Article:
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Why more companies like Warby Parker opt for the direct listing instead of a traditional IPO

Posted by Kanika Sinha

October 22, 2021    |     4-minute read (748 words)

Since Spotify pioneered the method of direct listing in 2018, an increasing number of companies have opted for this alternative path to the public market. Slack, ZipRecruiter, Squarespace, Asana, Palantir, Roblox, Watford and Coinbase are recent examples.

And in September 2021, online data management company Amplitude and eyeglass retailer Warby Parker made their debuts on U.S. exchanges through direct listings instead of an IPO.

Despite forgoing the underwriting and marketing help of a routine IPO, these companies not only achieved success, but they also outpaced the S&P 500 in their time on the market, according to research from University of Florida finance professor Jay Ritter.

The basics

IPOs and direct listings are both methods for a private company to go public, or in other words, to list their shares on a public exchange.

Initial public offering: The more commonly used IPO method involves the creation and sale of new shares, which helps the company to raise capital from public investors. 

Underwriters such as banks and investment houses are engaged to help conduct roadshows and persuade investors to buy stock in the company. They also establish the initial price at which the shares will trade, for which they charge fee as high as 7% of the amount of money raised.

Direct public offering: Popularly known as the direct listing, this is a liquidity event in which the company does not raise new capital. The company instead lists its shares on a public exchange without much help from banks or underwriters (more like advisers), and the shares begin trading at a price set through negotiations between the company and public investors. 

The direct listing circumvents the steep fees of investment bankers associated with the traditional IPO. And there are no shares issued. The process only makes existing stock owned by employees and/or investors available for the public to buy.

Ritter’s research

University of Florida Department of Finance professor Jay Ritter compared the performance of eight of 10 companies that have used direct listings (except Slack and Watford, which were acquired) by comparing their stock prices at the end of the study period to the prices of the S&P 500 and the Renaissance Capital IPO ETF as a benchmark for IPOs overall.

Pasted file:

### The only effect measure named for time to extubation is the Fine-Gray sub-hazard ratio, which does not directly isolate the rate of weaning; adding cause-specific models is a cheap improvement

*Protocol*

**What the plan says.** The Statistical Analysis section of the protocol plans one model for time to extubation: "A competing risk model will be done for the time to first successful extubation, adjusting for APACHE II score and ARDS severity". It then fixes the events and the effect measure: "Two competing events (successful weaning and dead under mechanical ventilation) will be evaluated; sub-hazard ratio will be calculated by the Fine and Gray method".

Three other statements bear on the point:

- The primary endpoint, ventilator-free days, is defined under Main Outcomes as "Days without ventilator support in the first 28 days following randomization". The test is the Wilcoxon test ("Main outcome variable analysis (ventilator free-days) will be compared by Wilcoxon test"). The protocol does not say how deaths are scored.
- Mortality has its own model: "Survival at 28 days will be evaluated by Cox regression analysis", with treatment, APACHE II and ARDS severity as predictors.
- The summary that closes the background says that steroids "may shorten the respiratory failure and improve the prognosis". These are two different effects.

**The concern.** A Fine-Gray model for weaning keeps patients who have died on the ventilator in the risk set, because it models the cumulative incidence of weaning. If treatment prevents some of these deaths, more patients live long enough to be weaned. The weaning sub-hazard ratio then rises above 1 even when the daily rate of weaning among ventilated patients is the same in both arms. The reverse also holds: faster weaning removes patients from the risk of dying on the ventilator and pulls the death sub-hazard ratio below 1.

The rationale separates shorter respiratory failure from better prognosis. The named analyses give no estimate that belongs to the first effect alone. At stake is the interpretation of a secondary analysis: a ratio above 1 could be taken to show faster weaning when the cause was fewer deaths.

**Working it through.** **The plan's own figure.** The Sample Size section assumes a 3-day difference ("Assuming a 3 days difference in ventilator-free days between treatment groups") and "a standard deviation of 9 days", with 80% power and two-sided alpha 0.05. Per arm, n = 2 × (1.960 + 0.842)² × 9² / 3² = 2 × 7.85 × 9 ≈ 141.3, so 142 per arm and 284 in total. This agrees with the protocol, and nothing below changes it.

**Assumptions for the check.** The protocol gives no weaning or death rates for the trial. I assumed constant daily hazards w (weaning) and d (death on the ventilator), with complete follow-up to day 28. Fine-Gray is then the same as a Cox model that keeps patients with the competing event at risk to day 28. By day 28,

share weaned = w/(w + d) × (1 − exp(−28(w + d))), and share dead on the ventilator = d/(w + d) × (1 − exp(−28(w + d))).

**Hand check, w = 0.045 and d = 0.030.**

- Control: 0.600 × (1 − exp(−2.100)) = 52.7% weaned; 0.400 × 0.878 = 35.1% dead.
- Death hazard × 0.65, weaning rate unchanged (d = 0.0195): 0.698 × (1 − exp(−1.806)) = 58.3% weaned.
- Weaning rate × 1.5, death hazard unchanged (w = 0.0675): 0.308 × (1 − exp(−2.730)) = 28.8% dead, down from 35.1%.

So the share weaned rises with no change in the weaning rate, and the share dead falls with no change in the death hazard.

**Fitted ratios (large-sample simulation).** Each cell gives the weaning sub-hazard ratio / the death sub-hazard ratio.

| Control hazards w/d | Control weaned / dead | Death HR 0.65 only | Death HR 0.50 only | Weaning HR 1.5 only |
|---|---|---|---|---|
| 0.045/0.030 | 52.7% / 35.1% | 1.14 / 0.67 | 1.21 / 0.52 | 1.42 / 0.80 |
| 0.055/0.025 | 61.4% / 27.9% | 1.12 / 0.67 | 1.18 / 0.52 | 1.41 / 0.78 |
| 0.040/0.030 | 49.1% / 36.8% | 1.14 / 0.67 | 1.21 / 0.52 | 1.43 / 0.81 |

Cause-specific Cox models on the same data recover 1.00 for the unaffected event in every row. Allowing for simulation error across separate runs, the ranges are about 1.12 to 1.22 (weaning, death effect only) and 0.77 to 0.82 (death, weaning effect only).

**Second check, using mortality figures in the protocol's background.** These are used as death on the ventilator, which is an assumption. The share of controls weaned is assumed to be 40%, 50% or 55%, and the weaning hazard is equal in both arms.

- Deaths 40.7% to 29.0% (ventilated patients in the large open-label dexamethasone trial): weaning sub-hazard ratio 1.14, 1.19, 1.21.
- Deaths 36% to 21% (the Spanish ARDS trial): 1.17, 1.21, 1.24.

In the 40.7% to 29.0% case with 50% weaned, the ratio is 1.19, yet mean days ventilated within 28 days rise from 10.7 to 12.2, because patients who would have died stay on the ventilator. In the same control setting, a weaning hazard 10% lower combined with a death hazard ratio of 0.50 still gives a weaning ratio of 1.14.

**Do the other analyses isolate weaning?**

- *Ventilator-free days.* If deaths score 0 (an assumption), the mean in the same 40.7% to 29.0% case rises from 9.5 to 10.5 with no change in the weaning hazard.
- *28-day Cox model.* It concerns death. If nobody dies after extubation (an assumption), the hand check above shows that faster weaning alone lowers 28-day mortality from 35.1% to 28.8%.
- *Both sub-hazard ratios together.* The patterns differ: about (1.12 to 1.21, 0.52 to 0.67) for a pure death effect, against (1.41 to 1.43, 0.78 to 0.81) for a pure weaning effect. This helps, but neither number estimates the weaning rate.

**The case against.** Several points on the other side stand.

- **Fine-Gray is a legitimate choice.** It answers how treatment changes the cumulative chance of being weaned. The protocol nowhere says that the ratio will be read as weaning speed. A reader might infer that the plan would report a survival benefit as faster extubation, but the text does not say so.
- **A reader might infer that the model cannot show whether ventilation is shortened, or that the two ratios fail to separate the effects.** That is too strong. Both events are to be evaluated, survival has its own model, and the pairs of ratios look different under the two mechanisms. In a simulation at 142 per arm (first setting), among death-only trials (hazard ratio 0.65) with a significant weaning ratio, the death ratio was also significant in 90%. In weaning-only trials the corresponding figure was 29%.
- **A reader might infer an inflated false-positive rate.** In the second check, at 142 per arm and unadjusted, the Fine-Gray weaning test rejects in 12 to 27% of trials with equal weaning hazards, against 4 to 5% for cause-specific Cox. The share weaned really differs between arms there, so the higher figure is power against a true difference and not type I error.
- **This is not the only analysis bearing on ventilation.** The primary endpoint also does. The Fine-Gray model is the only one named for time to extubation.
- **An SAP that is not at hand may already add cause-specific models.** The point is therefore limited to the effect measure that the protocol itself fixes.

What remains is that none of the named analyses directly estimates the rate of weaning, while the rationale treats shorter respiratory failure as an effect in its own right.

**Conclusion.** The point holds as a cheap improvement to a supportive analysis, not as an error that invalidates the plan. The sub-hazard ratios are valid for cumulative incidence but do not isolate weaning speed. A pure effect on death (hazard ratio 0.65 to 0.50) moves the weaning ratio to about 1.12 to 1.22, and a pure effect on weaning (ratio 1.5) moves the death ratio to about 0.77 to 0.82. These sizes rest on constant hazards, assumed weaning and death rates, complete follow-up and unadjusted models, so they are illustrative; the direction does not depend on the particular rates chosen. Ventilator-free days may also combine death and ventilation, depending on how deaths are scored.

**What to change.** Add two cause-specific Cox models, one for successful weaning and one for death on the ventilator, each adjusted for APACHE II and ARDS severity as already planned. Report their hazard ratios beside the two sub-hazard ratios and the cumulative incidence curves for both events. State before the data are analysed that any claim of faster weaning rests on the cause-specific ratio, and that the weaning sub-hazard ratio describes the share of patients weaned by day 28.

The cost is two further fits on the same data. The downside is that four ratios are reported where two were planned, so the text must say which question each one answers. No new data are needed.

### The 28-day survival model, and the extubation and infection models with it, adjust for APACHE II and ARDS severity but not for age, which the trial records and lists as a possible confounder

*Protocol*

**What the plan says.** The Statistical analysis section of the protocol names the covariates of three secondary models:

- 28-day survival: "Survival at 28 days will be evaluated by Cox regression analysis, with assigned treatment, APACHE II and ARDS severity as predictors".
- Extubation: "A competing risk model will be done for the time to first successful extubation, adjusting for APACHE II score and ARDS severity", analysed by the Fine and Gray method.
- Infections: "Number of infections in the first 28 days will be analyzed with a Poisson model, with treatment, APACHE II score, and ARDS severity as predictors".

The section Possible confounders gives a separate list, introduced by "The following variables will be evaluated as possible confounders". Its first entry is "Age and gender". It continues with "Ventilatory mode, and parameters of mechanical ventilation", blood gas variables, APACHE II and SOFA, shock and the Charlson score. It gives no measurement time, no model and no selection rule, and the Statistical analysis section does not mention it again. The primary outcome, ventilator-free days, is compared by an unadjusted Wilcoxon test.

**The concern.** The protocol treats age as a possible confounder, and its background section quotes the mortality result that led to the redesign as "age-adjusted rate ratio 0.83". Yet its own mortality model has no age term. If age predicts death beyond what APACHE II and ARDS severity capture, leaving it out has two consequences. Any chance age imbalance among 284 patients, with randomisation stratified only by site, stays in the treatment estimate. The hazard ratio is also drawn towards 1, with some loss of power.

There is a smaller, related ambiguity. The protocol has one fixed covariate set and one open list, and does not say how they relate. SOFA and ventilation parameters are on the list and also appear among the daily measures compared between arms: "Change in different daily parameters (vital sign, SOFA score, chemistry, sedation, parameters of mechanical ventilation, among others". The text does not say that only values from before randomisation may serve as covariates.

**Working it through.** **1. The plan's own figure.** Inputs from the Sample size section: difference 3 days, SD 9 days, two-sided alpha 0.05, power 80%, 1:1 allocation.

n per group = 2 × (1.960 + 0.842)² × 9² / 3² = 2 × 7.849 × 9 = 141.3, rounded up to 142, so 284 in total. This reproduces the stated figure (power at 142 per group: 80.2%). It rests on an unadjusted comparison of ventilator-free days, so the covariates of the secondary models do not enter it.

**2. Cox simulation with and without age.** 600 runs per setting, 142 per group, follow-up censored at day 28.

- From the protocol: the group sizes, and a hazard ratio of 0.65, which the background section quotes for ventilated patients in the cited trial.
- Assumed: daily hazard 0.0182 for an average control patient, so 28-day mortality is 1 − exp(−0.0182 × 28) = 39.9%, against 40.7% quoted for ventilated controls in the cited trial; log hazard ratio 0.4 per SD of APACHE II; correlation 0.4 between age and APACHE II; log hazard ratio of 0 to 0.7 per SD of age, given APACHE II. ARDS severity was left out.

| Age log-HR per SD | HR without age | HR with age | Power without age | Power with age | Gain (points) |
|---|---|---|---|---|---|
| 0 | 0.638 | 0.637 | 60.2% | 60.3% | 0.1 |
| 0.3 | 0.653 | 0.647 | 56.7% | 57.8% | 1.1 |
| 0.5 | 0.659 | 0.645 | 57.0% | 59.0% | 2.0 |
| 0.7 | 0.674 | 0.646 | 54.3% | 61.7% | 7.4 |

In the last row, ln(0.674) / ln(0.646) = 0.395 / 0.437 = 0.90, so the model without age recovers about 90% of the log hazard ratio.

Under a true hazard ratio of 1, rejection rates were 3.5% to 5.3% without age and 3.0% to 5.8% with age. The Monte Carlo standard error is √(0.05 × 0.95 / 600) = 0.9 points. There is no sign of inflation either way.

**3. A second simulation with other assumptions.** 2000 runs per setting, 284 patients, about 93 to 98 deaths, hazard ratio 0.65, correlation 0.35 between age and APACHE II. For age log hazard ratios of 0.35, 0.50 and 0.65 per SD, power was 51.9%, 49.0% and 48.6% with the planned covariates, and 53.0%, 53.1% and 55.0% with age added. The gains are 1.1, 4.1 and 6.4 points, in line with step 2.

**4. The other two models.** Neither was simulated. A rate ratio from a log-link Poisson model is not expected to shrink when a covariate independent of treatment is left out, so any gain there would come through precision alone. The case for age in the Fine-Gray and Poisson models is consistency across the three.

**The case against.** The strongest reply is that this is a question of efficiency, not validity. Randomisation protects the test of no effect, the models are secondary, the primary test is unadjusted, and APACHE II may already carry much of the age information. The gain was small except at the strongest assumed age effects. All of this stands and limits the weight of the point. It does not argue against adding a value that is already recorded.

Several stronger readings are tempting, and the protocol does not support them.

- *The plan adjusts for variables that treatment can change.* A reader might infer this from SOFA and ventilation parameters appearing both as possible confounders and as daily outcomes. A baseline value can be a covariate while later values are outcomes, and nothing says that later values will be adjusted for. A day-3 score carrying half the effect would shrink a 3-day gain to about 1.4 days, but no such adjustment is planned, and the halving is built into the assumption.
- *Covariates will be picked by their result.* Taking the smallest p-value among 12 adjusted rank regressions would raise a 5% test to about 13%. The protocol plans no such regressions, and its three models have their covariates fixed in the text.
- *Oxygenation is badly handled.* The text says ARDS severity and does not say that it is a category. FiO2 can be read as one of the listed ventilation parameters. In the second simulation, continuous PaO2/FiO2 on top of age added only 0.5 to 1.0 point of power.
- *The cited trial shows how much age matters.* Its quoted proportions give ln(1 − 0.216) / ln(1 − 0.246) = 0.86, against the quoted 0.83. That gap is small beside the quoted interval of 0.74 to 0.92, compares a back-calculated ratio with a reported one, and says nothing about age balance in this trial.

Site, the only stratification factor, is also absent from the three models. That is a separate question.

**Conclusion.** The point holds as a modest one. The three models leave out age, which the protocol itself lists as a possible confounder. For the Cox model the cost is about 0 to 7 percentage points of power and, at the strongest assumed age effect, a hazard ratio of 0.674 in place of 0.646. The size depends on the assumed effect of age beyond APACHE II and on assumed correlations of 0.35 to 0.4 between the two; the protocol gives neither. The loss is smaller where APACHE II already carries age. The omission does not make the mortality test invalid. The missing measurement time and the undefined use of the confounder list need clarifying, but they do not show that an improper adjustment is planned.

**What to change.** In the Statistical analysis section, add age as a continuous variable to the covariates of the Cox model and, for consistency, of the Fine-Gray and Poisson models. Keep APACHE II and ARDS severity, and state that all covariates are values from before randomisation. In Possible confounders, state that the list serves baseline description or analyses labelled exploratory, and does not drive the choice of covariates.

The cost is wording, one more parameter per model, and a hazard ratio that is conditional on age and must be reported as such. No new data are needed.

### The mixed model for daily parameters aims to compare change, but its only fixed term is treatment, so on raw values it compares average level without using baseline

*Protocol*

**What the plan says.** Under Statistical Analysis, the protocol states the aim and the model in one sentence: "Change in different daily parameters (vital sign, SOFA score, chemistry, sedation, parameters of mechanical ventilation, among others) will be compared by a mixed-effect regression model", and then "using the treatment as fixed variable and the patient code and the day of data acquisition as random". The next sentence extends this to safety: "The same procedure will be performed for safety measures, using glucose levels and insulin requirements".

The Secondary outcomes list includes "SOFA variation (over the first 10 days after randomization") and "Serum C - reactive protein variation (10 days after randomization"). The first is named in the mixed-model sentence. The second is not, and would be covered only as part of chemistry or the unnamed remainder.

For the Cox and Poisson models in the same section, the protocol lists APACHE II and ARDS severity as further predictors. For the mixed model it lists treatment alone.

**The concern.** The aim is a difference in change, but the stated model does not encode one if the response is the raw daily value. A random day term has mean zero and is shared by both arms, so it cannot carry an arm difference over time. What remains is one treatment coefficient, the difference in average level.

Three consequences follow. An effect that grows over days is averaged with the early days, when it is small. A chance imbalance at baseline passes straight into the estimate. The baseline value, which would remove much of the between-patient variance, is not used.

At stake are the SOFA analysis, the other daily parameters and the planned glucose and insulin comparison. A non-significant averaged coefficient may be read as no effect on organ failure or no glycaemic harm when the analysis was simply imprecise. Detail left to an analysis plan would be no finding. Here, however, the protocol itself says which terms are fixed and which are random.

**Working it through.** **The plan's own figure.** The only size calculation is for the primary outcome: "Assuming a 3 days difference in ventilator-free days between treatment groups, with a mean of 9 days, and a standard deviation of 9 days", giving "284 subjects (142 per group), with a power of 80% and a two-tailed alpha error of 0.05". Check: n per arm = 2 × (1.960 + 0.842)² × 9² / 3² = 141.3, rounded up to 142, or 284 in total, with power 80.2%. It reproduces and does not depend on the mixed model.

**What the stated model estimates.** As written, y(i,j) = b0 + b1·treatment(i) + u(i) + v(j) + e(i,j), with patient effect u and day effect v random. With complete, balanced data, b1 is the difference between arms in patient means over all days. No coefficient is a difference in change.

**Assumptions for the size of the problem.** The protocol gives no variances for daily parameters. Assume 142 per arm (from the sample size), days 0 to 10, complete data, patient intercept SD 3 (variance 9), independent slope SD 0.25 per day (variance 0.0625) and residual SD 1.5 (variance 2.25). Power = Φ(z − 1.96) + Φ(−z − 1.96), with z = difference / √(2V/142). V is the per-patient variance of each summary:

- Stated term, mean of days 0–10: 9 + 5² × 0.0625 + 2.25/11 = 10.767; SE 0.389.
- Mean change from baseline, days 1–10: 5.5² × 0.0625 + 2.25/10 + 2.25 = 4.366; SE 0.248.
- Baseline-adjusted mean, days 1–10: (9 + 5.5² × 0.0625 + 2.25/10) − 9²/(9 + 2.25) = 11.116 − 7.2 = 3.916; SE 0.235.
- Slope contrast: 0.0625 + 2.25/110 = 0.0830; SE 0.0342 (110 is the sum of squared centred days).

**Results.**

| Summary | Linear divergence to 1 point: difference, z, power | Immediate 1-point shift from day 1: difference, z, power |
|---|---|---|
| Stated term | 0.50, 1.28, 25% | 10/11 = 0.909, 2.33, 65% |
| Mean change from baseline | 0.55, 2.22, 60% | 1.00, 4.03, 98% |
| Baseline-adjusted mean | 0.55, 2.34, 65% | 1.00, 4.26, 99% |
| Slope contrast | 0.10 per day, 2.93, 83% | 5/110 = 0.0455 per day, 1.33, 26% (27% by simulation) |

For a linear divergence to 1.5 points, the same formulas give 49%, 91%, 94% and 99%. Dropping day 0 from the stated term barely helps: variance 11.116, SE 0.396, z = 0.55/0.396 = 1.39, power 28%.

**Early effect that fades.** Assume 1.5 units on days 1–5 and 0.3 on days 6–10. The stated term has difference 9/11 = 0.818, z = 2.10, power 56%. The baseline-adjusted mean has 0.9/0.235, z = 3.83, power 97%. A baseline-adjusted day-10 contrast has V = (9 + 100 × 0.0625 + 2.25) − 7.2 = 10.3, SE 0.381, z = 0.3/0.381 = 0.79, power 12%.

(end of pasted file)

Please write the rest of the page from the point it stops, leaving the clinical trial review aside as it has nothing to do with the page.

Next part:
Here are his research findings:

Direct-listing companies outperformed S&P 500: Ritter’s calculations revealed that the share values of the direct listing companies rose by 64.4% from their opening trading prices, while the S&P 500 had a 26.8% return and the Renaissance index rose 31.1% during the study period. 

Direct-listing companies are high-profile: The fact that these companies were able to achieve success without underwriting and marketing support reflects that they are a high-quality group of companies. 

Which companies are good candidates for the direct listing?

Not every company is suited to go for a direct listing. Only those that are well known to the general public and do not need to raise new capital should opt for this unconventional route.

Warby Parker is a good example of the type of company that can make the direct listing method work to its advantage through its strong brand profile. Similarly, Spotify and Slack were high-profile companies that reached unicorn valuation before their direct listings.

In general, the optimal company profile for a direct listing looks like this:

It is already widely familiar among the general public. As a direct listing circumvents the underwriting and marketing process, companies opting for the route have to have the stature to attract investors on their own. 

It doesn’t need to raise additional capital to fuel growth. Listing directly on the exchange does not fill the company’s coffers with cash. For companies that do not need new capital and have solid revenue, that makes the direct listing viable. For instance, Warby Parker raised $245 million in August 2020 and apparently concluded it already had the capital it required by September 2021, when it went public by direct listing.

It doesn’t require the services of an investment bank. A direct listing candidate needs an easily understood business model that doesn’t necessitate a costly roadshow to draw the interest of investors. Here again we point to the example of Warby Parker, which did not need an investment bank while listing its shares on exchange as it already enjoyed a solid reputation in the market, its services were widely used and the way it makes money was easy to comprehend. 

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